Davis Cup Tennis Montreal - Tennis Review

Davis Cup Tennis Montreal

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Each year, as Canada climbs in international tennis, what constitutes success ratchets higher.

And so it is in the Davis Cup, the long-standing barometer of a country’s place in the global game. It is a measure that stretches to 1900, when the first Davis Cup was staged as a competition between the United States and Britain. Since the early 1990s, more than 100 countries have vied for the trophy.

Canada, through the vast majority of Davis Cup history, was a nobody. Before its recent rise, Canada managed to reach the elite World Group tier of the 16 top countries only three times in three decades.

The World Group has become the minimum standard. As Canada plays this weekend in the first round for the fourth consecutive year, taking on Japan, the true measure of success is another deep run in the tournament that stretches over the course of the year. And this time, Canada is primed, potentially on the cusp.

In 2013, Canada, led by Milos Raonic and underpinned by the ageless doubles ace, Daniel Nestor, set the standard, making it past the first round for the first time, defeating Spain and then Italy before succumbing to Serbia on the road in the semi-finals.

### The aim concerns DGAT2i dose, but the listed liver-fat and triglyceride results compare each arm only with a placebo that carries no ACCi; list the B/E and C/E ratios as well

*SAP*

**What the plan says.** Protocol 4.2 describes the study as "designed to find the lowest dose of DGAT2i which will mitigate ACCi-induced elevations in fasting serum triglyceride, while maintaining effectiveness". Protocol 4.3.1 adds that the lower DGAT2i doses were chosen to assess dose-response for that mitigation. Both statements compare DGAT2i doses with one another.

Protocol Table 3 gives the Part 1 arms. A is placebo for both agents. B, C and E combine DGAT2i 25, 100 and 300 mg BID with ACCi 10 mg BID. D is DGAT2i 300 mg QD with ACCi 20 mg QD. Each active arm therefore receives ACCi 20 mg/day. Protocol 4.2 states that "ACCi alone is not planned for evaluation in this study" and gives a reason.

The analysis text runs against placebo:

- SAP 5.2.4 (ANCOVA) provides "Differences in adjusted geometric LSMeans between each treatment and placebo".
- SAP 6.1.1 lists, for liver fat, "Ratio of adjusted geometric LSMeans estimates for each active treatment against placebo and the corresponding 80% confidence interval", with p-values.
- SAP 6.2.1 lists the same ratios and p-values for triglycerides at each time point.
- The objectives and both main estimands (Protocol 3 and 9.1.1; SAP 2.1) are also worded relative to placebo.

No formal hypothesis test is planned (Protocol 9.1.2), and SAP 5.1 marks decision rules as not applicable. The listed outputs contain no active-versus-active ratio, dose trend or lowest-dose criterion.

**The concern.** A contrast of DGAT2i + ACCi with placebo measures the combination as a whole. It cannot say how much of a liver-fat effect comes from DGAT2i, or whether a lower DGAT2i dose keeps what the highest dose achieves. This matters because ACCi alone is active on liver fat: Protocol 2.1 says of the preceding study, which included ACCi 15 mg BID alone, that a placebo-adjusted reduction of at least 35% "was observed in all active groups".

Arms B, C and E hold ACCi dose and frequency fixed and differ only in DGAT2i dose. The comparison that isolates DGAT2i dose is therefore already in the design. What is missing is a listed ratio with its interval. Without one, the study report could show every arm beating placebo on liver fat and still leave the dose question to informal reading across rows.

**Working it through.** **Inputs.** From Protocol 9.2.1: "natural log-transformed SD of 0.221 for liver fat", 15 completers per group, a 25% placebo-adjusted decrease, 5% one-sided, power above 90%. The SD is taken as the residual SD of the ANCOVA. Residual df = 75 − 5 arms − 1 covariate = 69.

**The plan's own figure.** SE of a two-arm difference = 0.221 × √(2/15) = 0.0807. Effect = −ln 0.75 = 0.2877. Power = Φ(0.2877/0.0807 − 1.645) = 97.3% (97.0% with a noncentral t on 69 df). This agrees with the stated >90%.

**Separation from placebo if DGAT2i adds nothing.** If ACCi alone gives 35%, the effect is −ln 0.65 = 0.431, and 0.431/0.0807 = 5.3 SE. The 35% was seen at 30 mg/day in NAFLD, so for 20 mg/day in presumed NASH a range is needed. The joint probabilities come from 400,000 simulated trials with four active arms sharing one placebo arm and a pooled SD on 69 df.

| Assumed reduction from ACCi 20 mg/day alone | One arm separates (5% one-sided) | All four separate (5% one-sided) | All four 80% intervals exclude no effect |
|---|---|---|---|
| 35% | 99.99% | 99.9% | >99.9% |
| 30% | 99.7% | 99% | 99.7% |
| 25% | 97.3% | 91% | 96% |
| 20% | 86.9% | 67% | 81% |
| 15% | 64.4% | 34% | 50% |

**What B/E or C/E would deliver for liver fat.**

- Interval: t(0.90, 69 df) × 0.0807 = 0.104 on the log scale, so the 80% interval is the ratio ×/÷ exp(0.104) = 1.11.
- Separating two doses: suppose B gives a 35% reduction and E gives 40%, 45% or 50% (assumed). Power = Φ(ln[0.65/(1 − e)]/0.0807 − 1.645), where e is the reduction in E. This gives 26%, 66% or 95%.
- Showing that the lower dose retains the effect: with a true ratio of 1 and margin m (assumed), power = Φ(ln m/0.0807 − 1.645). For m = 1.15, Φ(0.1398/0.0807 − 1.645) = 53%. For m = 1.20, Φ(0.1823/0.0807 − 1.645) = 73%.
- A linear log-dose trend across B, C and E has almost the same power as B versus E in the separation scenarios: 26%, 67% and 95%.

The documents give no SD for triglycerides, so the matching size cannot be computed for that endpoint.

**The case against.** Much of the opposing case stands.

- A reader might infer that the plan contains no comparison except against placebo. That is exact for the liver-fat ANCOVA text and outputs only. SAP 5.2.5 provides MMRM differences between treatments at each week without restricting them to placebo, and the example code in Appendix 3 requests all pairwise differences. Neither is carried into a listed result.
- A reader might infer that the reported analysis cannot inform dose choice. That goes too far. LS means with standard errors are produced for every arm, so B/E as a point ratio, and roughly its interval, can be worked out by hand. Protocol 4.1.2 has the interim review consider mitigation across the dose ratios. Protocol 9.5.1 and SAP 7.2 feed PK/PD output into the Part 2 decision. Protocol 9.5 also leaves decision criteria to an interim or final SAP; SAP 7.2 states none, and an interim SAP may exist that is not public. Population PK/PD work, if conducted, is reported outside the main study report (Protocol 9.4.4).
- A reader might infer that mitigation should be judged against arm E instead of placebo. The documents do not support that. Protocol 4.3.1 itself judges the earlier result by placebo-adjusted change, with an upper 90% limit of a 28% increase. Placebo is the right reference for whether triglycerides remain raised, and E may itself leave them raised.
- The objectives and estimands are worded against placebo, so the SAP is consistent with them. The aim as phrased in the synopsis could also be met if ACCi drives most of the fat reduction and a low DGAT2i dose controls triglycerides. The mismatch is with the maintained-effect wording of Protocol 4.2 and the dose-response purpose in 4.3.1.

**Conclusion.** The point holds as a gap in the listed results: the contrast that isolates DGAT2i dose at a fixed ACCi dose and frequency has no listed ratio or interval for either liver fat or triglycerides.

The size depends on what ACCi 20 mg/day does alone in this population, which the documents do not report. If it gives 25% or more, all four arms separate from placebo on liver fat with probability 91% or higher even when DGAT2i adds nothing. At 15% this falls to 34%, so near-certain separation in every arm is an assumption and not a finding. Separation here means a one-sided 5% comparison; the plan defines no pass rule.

Canada opened strong on Friday afternoon. Raonic plowed by Tatsuma Ito in straight sets, 6-2, 6-1, 6-2 – Raonic clearly comfortable on his favourite surface, a zippy hard court with not much bounce. The partisan crowd in Vancouver, many in red and waving flags, was raucous as Raonic piled in 17 aces and was not often challenged by Ito, ranked No. 85 in the world compared with Raonic’s No. 6 standing.

“You send a message, ” Raonic said afterward on Friday of the dominant performance.

The weekend’s likely key match is set for early afternoon Sunday, when Raonic faces his rival, Kei Nishikori, the No. 4 player who has defeated Raonic three times in five meetings in the past 10 months. The likeliest scenario is Canada’s up 2-1 at that point in the best-of-five competition. Nishikori took on Vasek Pospisil late Friday, where Japan was favoured and Nishikori won an at times closely contested match 6-4, 7-6 (5), 6-3.

A first-round loss, at home, would be a blow, letting a moment slip away when it is in one’s grasp. Canada’s ascent, so strong this decade, would be stalled. A year ago, Canada lost to Japan in Tokyo in the first round – but Canada had a second-string roster on the court, as Raonic and Pospisil were out with injuries. This year becomes the true measure of Canada’s progress internationally.

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